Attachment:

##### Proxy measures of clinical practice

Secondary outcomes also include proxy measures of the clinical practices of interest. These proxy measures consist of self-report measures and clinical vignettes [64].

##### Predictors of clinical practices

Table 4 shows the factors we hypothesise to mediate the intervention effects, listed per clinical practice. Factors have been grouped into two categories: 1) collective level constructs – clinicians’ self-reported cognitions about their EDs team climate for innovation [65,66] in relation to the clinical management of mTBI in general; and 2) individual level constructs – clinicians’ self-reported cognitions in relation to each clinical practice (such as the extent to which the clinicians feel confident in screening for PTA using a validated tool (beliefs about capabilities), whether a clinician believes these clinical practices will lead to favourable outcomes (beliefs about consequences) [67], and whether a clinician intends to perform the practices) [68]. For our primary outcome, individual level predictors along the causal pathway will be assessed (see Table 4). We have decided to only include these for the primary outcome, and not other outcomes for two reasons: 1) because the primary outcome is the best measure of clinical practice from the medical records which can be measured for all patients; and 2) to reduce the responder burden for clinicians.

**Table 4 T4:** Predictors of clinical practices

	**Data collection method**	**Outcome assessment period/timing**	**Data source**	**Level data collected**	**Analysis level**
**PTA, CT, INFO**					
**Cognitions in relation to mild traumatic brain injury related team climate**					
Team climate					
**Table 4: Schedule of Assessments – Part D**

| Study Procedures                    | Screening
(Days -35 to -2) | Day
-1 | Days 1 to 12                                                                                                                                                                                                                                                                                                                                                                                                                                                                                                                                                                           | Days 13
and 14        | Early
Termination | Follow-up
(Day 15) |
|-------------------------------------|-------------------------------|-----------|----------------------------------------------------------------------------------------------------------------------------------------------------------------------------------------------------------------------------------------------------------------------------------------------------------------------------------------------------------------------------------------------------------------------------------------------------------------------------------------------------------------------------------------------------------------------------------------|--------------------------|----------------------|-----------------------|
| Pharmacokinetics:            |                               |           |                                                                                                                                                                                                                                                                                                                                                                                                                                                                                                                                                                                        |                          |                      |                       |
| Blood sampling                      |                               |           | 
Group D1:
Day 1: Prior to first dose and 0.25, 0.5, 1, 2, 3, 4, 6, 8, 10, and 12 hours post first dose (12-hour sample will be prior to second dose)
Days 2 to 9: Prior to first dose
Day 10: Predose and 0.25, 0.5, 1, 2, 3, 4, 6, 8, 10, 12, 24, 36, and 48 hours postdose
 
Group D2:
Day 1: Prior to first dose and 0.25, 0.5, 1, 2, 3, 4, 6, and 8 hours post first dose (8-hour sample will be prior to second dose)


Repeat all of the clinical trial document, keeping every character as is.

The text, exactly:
##### Proxy measures of clinical practice

Secondary outcomes also include proxy measures of the clinical practices of interest. These proxy measures consist of self-report measures and clinical vignettes [64].

##### Predictors of clinical practices

Table 4 shows the factors we hypothesise to mediate the intervention effects, listed per clinical practice. Factors have been grouped into two categories: 1) collective level constructs – clinicians’ self-reported cognitions about their EDs team climate for innovation [65,66] in relation to the clinical management of mTBI in general; and 2) individual level constructs – clinicians’ self-reported cognitions in relation to each clinical practice (such as the extent to which the clinicians feel confident in screening for PTA using a validated tool (beliefs about capabilities), whether a clinician believes these clinical practices will lead to favourable outcomes (beliefs about consequences) [67], and whether a clinician intends to perform the practices) [68]. For our primary outcome, individual level predictors along the causal pathway will be assessed (see Table 4). We have decided to only include these for the primary outcome, and not other outcomes for two reasons: 1) because the primary outcome is the best measure of clinical practice from the medical records which can be measured for all patients; and 2) to reduce the responder burden for clinicians.

**Table 4 T4:** Predictors of clinical practices

	**Data collection method**	**Outcome assessment period/timing**	**Data source**	**Level data collected**	**Analysis level**
**PTA, CT, INFO**					
**Cognitions in relation to mild traumatic brain injury related team climate**					
Team climate					
**Table 4: Schedule of Assessments – Part D**

| Study Procedures                    | Screening
(Days -35 to -2) | Day
-1 | Days 1 to 12                                                                                                                                                                                                                                                                                                                                                                                                                                                                                                                                                                           | Days 13
and 14        | Early
Termination | Follow-up
(Day 15) |
|-------------------------------------|-------------------------------|-----------|----------------------------------------------------------------------------------------------------------------------------------------------------------------------------------------------------------------------------------------------------------------------------------------------------------------------------------------------------------------------------------------------------------------------------------------------------------------------------------------------------------------------------------------------------------------------------------------|--------------------------|----------------------|-----------------------|
| Pharmacokinetics:            |                               |           |                                                                                                                                                                                                                                                                                                                                                                                                                                                                                                                                                                                        |                          |                      |                       |
| Blood sampling                      |                               |           | 
Group D1:
Day 1: Prior to first dose and 0.25, 0.5, 1, 2, 3, 4, 6, 8, 10, and 12 hours post first dose (12-hour sample will be prior to second dose)
Days 2 to 9: Prior to first dose
Day 10: Predose and 0.25, 0.5, 1, 2, 3, 4, 6, 8, 10, 12, 24, 36, and 48 hours postdose
 
Group D2:
Day 1: Prior to first dose and 0.25, 0.5, 1, 2, 3, 4, 6, and 8 hours post first dose (8-hour sample will be prior to second dose)